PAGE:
This comes along with a reduction of the anyway humble summer precipitation amounts.

Furthermore a considerable amount of informants reported increasing events of several

Chapter 6. Results

days without rain as well as heavy rain events. This implicates a trend to more extreme events.

Irrigation now enables to conduct agriculture for more people. The limited space within the narrow valleys together with increasing population pressure forces the farmers to move to higher altitudes, where climate becomes the limiting factor again. Another consequence is that people do not have enough space to cultivate considerable amounts for selling their products. Often their yields even do not suffice to meet their own demands.

This is the reason why most of the farmers practice additional jobs. A big problem is moreover the still swindling tourism because of the political situation in the border region to Afghanistan.

7 Discussion Comparison of the datasets CRU and REMO “The South Asian region is considered to be one of the most challenging regions for the climate-modelling community due to its geography, orientation, population, and complexities of processes involved in the evolution of its climate.” (Saeed et al., 2011).

Nevertheless several regional climate models try to simulate the climatology of South Asia, one of them being REMO, which is used for analysis in this study. This section shall compare the output of REMO with the observational dataset CRU and evaluate which of the datasets is more useful to make statements concerning climate change in this region. Subsequently the output is compared with the data of the meteorological stations for validation.

The analysis of the two gridded datasets has shown that they do not agree in every aspect. When calculating mean climatology, regarding temperature as well as precipitation they suit with each other quite good. It becomes obvious that REMO is capable to simulate the climatological patterns of the region very well. The only difference is that the REMO simulations overestimate the temperatures in relatively warm areas, like the Indus plains and in contrast underestimate the temperatures in the high mountain areas, compared to the CRU observations (compare Mannig et al. (2012)). The warm bias of the REMO simulation over the plain areas in the range of the thermal heat low was also recognized by Saeed et al. (2009). The same results apply for precipitation. For arid regions like the southwestern part of Pakistan REMO simulates a distinctly lesser precipitation as recorded by CRU. For the high precipitation belt within the area of influence of Indian summer monsoon REMO suggests higher precipitation values than CRU. The biases shown by the REMO simulations is not unusual: According to Pal et al. (2007) and Ashfaq et al. (2009) the for Asia widely used regional climate model RegCM3 showed the same characteristics, for example a warm bias over the semidesert and desert regions of southeastern Pakistan and a positive precipitation bias over monsoon regions.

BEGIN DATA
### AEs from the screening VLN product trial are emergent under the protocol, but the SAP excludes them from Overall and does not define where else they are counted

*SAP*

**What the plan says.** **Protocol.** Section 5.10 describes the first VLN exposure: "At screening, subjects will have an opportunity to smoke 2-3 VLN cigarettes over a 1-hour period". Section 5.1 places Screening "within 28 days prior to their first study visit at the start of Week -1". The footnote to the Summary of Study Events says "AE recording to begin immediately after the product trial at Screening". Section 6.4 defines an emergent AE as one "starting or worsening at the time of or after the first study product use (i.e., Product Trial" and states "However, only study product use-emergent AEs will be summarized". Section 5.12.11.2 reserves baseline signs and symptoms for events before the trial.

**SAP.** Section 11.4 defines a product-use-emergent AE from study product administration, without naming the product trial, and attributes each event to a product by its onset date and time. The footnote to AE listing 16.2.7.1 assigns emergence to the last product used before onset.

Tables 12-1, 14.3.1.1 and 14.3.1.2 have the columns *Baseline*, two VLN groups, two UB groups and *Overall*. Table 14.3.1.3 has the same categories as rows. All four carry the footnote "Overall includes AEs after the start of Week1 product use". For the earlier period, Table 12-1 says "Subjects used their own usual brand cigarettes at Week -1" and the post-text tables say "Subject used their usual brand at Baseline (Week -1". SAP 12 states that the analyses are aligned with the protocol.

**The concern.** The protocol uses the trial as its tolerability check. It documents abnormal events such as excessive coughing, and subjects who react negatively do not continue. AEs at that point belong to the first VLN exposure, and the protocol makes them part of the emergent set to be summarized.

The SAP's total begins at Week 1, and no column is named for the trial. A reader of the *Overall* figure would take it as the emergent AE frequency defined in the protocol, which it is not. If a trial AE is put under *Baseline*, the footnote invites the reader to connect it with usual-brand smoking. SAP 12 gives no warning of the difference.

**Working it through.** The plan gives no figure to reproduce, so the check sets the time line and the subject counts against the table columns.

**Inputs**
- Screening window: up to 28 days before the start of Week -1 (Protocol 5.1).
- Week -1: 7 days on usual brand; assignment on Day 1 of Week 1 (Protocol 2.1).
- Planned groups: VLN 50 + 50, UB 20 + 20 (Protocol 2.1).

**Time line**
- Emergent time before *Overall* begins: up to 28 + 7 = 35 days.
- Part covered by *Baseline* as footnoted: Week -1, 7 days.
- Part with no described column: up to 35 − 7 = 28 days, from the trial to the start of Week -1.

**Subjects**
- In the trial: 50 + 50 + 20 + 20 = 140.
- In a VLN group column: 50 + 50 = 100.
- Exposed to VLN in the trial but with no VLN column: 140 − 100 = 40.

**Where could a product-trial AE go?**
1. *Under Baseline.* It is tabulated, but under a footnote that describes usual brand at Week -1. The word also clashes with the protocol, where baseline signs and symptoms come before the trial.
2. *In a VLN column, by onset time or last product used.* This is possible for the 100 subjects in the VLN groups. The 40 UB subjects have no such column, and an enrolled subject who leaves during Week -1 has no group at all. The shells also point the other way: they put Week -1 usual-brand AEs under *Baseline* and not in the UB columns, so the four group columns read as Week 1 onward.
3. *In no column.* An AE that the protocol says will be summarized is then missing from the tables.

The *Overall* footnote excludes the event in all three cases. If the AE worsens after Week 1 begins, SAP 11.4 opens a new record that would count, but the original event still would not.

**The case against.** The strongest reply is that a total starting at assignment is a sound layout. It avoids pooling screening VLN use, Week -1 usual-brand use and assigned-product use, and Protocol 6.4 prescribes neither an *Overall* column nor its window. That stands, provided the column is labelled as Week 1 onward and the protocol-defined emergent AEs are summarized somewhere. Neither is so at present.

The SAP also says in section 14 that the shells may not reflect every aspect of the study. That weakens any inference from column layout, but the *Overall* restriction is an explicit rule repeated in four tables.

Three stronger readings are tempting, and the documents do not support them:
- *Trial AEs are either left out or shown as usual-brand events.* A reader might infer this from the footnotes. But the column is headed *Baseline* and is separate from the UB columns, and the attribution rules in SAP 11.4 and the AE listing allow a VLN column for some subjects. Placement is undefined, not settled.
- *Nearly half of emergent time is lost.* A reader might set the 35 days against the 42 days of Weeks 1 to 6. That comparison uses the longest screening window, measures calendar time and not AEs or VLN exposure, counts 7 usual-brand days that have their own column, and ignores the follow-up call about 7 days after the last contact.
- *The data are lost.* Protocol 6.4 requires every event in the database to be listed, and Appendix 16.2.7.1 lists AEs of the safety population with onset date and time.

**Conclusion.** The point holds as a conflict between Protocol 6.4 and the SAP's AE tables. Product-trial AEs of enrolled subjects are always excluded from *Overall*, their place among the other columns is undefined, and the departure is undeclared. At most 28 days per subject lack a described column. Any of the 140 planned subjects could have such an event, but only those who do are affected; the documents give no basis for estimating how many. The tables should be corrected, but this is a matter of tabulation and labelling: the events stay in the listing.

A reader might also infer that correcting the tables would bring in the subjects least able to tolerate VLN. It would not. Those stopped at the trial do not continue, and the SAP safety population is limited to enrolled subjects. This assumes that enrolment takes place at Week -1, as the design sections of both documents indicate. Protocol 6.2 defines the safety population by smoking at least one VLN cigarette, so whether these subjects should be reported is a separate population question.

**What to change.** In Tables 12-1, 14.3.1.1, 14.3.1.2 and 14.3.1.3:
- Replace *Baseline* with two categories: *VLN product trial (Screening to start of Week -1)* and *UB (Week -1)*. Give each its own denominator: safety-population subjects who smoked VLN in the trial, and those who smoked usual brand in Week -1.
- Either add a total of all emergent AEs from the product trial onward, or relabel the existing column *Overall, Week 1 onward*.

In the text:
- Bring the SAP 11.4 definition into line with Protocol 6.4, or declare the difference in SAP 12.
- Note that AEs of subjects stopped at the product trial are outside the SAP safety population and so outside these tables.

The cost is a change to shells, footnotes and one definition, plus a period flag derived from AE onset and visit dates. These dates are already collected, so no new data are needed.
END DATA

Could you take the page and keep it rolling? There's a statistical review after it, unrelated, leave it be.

But anyway REMO takes into account high mountain areas, where no meteorological stations are available, like the mountains of Belochistan, the Sulaiman range or the Karakoram range along the Chinese border. For these regions the CRU data interpolates the data from the nearest available station, which often is a few hundred kilometres apart and represents a totally different climate. This often leads to a considerable bias for the respective grid boxes (Mitchell & Jones, 2005; Paxian et al., 2011). Especially for these regions the REMO data simulates a more realistic climatology. Along with this the decisive advantage of the REMO output is the higher resolution, which allows statements on a far smaller scale. For example the narrow valleys of Himalaya and Hindu Kush can

Chapter 7. Discussion

be distinguished from the surrounding high mountain areas, which is quite important for this study. These areas are however not represented by the CRU dataset.

On the other hand there is a big difference between the results concerning temperature and precipitation when regarding climate trends. For temperature both datasets show similar tendencies on a large scale: a positive trend for most regions during autumn and winter and a rather cooling tendency during spring and summer. But the most noticeable difference is the strong dipole visible in the CRU data between the region around Parachinar and the area west of it, which is described more exactly in section 6.1.2. This seems not to be very realistic and could be based on a bias in the recorded data of one of the meteorological stations, of which the CRU data is interpolated from.

An analysis of the data of the climate station Parachinar in fact has shown a strong negative trend, too, but the question is how reliable the records are. The negative trend in this area is confirmed by the REMO simulations only in spring.